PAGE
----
M. Night Shyamalan, the writer and director of The Sixth Sense (1999) a movie with such brilliance in its making, the young director at the time received his fame and glory because of how well executed he wrote that film and that unforgettable, awe breathtaking twist at the very end that had every one on the edge of their seats. Nothing seemed to have taken the ranks from being Shyamalan’s number one movie to date, however, until, The Village was released in 2004, in my opinion. A psychological horror film, which was beautifully acted, well directed, and scary with a great plot and twists, and one of Shyamalan’s most under appreciative films. You would know when you were watching a M. Night Shyamalan movie, his films all had a certain type of mysterious essence that made them stand out from any other suspenseful film.
We all have our doubts and expectations of the type of films we liked and paid our money for based off the trailers and previews. M. Night Shyamalan is known for his intricate plots, mind blowing twists, and thrillingly suspenseful styles and The Village fitted perfectly into his style, however, I believed this film was not advertised correctly, due to the representation Shyamalan had as audiences believed this film was a thrill-ride of Gothic horror, like the scariest film yet to be filmed, so previews have claimed – and viewers were running toward nearest movie theaters to catch yet another Shyamalan twist, instead of investing their emotions in the characters, story and plot. The Village is a movie in which you must watch more than once to fully appreciate its true beauty and unique development.
The Village is a film about seeking truth and how such things could resurface when buried deep within people’s hearts. The village was located in Covington Woods; a 19th century village in Pennsylvania that was isolated from the rest of the world. The woods that surrounded the village were off limits to all the villagers because mysterious creatures lived there. Many years earlier, the town elders and the creatures reached an understanding that the villagers would not go into their woods, and the creatures would not enter into their village. A boundary was set up around the village, along with warnings on etiquette and colors to wear regarding keeping the creatures at rest.
The village of Covington came about as an idea by Edward Walker (William Hurt). After his father was murdered by a business partner, Walker joined a support group for others who had lost their loved ones to violence. Walker was a history professor at a local University, and had the idea to start a small isolated village, to insulate the members of the group from further harm or loss. Walker's father was very wealthy, and Edward had the village built deep in the interior of the Walker Wildlife Preserve that his family owned. A large wall surrounded the preserve, and precautions were made to keep airplanes from flying overhead as well, to keep up the illusion of the village being a rural and rustic place of the 19 hundreds.
Out of all the characters there were three who made this film as captivating with everything that it was worth. There was Ivy Walker (Bryce Dallas Howard), a blind strong willied girl, who acted out of love and courage, also the youngest daughter of Edward Walker, one of the elders of the village, there was Lucius Hunt (Joaquin Phoenix), the shy, quiet boy who kept to himself and was brave in many ways and last, Noah Percy (Adrian Brody), the village idiot who knew no better, always started trouble and who fancied Ivy. The Village is about these people, these well-developed characters and their community living in fear, not of the monsters, of which they had been warned of, but the psychology of fear rather than a horrific portrayal of it. Much of the film concerned the relationships of these characters in the village, but the mystery of the creatures who lived inside the woods also dominated the plot, a plot that will create some emotion out of you one way or another, and I will not tell you anymore about the creatures who lived in the woods – oh wait, I didn’t. I guess you’re going to have to find out about them yourselves when you watch the film.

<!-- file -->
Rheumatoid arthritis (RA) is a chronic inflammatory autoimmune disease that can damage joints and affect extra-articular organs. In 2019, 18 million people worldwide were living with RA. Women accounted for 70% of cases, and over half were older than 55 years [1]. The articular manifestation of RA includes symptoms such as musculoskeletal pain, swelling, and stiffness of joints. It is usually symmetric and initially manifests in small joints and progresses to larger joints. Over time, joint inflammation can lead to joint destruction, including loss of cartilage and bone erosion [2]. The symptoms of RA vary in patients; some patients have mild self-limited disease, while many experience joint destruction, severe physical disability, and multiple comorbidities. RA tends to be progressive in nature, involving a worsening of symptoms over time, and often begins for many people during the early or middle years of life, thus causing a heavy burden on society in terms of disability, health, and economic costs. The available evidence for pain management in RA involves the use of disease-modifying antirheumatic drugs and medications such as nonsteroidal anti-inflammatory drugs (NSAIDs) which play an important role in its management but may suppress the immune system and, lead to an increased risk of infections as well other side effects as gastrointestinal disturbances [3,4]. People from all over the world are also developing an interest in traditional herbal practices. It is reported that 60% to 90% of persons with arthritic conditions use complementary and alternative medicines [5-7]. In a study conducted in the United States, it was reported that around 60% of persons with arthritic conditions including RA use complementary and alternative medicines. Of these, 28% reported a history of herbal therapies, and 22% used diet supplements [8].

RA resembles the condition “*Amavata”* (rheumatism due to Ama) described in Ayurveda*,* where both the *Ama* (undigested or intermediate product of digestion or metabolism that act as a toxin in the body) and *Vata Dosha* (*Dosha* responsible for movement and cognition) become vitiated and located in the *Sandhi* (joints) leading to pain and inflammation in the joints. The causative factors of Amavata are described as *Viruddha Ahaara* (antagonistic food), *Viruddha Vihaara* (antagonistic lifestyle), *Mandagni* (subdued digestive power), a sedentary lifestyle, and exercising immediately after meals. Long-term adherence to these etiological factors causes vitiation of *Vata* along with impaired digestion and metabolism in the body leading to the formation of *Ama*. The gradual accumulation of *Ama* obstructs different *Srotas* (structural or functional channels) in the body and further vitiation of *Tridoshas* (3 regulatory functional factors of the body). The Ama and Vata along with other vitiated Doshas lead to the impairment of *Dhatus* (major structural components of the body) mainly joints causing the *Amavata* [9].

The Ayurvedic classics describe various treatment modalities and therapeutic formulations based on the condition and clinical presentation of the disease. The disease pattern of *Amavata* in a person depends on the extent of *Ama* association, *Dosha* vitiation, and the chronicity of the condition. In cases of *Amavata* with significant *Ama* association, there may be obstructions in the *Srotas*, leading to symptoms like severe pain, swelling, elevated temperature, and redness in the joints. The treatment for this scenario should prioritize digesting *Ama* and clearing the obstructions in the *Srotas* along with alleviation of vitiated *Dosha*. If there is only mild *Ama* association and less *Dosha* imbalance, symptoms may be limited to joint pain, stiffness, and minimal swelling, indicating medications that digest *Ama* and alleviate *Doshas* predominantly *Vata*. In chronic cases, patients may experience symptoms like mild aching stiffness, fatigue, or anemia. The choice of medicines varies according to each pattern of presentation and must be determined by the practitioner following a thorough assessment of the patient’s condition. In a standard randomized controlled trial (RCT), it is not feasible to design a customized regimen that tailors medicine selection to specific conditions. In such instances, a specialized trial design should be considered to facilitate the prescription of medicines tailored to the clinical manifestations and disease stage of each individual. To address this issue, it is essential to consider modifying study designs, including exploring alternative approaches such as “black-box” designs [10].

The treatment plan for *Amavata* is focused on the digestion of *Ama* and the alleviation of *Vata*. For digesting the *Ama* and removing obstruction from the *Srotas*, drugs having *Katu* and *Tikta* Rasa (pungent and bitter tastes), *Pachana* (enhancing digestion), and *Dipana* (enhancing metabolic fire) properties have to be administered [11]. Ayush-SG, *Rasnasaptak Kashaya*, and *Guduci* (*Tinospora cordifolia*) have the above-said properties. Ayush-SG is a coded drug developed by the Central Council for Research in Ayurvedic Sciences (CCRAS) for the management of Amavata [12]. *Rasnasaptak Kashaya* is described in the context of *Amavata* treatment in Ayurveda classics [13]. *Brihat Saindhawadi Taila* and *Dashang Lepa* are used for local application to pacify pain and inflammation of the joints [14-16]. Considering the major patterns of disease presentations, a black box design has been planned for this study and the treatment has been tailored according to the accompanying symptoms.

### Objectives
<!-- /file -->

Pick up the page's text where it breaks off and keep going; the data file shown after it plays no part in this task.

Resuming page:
James Newton Howard, the composer of this films score deleivered the right type of music that created each scene perfectly. The soft cries of the violin that we heard throughout was heart thumbing and mind blowing. I never realized how powerful background music really was, until I saw this moive. There was one scene that stayed in my mind after leaving the movies, and that was when Lucius grabbed Ivy's hand before the creature could, he protected and watched over her the entire time and that scene had to be one of the best scenes in cinma history. It was beautifully done at the right moment, with the right type of music.
A friend of mine couldn’t have said it better when referring to this movie as a whole, “The Village is a character study of how a community and its individuals respond under pressure and fear. And while it has elements of horror, I'm not even sure I would describe it as a horror film.” And nor would I, there’s so much more to this film than that. This movie is stored inside my volt of favorite films due to its story and characters. “There are secrets in every corner of this village. Do you not feel it? Do you not see it?” That line was said by Lucius Hunt to his mother, and we felt and saw it clearly, well, for me it took three tries, but I finally understood this movie and its worth, and you would too if you gave it a chance.